PHILADELPHIA — According to the National Highway Traffic Safety Administration, 3,450 drivers are killed each year from distracted driving. M. Kit Delgado, MD, MS, an assistant professor of Emergency Medicine and Epidemiology in the Perelman School of Medicine at the University of Pennsylvania and an associate fellow at the Center for Injury Research and Prevention (CIRP) at Children’s Hospital of Philadelphia, and a team from Penn and CHOP have received a major grant from the Federal Highway Administration, an agency within the United States Department of Transportation, to help curb distracted driving. The team will investigate strategies — such as redesigning insurance discounts — for reducing cell phone use while driving. The $2.3 million project, which includes $1.84 million in federal funds in addition to contributed funding from several participating organizations, is one of the largest federally-funded research projects to address driving and cell phone use.
The objective of the grant is to translate findings from the field of behavioral economics to interventions that can be delivered through smartphones to “nudge” drivers to reduce distracted driving arising from cell phone use. Behavioral economics combines insights and findings from psychology and economics to explain, and try to correct, counter-productive or predictably irrational decision-making.
“Typing and swiping on your phone while driving is something that everyone knows is dangerous and usually illegal, yet people continue to do it. Because it has become a common, impulsive, and almost subconscious behavior, they may not even know how much they are doing it,” said Delgado. “By bringing together a team with experience in behavioral economics and behavioral design, traffic safety, statistics, and epidemiology, we’ll be able to determine whether these strategies successfully address these other problem areas and can help reduce the dangerous and potentially lethal behavior of using a cell phone while driving,”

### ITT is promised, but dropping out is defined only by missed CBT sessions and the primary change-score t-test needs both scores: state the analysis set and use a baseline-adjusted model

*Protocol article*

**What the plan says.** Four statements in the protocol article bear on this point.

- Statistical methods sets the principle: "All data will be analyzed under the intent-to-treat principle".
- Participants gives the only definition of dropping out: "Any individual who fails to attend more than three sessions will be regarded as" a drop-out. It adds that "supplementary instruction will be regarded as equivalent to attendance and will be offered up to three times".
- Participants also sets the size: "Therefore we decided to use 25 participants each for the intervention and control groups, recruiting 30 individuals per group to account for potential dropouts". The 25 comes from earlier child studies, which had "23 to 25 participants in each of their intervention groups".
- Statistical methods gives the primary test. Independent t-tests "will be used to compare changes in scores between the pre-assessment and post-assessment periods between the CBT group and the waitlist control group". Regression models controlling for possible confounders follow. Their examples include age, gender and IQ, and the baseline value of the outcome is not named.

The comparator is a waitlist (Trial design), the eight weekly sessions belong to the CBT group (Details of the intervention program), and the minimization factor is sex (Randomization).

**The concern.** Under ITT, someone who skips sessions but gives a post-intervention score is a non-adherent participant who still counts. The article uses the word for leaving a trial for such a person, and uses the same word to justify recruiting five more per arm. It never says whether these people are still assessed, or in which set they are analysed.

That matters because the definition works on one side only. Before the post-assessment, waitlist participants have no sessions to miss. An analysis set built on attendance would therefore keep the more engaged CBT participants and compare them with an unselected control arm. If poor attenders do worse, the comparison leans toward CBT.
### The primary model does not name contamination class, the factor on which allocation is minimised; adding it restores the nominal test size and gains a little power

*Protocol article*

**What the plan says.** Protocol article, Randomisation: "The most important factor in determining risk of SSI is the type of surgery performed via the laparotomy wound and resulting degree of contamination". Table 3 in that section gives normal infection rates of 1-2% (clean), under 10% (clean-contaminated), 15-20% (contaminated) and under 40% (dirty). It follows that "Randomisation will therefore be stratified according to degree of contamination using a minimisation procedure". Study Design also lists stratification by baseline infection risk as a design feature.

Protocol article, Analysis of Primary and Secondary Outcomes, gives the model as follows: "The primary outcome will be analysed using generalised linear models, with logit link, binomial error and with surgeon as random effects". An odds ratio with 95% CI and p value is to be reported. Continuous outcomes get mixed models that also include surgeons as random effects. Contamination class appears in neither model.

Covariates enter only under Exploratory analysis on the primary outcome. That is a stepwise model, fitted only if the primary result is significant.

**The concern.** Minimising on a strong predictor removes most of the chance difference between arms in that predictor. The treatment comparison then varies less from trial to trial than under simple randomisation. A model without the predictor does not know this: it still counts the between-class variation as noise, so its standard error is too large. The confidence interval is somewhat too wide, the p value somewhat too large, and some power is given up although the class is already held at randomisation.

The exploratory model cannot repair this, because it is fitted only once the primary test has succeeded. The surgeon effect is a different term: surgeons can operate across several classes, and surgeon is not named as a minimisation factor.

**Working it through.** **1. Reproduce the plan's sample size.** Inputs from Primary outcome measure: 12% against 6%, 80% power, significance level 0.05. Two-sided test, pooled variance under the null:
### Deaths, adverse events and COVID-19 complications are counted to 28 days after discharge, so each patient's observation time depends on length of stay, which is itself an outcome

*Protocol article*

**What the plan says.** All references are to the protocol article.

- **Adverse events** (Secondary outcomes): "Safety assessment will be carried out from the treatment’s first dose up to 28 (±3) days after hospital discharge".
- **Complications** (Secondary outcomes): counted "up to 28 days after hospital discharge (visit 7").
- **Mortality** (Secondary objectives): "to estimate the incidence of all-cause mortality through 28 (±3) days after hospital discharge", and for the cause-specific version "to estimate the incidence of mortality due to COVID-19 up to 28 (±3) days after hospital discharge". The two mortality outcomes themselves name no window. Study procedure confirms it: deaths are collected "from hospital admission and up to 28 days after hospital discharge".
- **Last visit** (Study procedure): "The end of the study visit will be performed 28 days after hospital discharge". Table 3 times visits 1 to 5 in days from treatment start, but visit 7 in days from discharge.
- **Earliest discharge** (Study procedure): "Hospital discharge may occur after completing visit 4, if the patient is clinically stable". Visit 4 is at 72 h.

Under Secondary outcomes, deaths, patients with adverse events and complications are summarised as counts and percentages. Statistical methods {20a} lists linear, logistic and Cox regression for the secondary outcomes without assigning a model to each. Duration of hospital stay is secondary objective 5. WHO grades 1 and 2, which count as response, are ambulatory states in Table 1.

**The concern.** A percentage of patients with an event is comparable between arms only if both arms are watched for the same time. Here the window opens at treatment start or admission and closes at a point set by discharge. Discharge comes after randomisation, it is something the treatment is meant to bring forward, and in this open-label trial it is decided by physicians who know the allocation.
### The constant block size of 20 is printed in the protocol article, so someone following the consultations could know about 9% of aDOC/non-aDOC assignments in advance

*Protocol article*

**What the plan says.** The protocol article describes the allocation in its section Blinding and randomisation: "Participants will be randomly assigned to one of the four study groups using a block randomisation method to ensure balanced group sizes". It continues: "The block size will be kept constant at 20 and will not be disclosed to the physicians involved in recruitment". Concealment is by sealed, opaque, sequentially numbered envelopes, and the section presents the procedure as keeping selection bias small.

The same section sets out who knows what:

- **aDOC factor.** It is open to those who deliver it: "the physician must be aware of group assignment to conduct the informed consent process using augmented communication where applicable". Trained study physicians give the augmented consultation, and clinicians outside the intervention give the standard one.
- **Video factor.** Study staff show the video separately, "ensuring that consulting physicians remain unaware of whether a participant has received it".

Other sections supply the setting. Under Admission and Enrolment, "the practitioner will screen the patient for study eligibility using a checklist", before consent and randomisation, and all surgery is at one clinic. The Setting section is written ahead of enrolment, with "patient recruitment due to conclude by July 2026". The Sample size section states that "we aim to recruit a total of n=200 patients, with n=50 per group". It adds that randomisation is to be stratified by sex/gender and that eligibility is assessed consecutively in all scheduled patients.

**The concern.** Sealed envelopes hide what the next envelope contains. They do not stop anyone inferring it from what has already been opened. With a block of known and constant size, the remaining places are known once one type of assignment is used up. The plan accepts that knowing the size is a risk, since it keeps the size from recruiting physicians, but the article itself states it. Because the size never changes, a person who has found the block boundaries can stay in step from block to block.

The study, a collaboration between researchers in Penn’s Center for Health Incentives and Behavioral Economics, the Penn Injury Science Center, the Wharton School, and CHOP’s Center for Injury Research and Prevention, will build on previous innovative and successful work conducted at Penn for testing behavioral economic strategies to change difficult health behaviors such as quitting smoking, staying fit, and taking medications as prescribed.
The project has two parts. First, the collaborators will seek to discover strategies that can be deployed in usage-based insurance (UBI) programs using data collected by Progressive based on an app developed by TrueMotion, a smartphone telematics platform. Progressive Insurance is the first and one of the largest providers of usage-based insurance in the United States, while TrueMotion is a leading provider of the technology or platform services for UBI programs.
Unlike typical insurance policies where rates are based on traditional ratings variables such as a customer’s demographics, UBI uses in-vehicle devices or smartphone apps to understand actual driving behavior. In-vehicle devices and smartphone UBI apps capture driving data such as hard braking, speed, accelerations, time of day, and miles driven. More advanced smartphone telematics technology automatically detects distracting phone use like calls and other types of hand-held or hands-free phone use. Insurers can factor these new distraction events into programs offering safe driving discounts.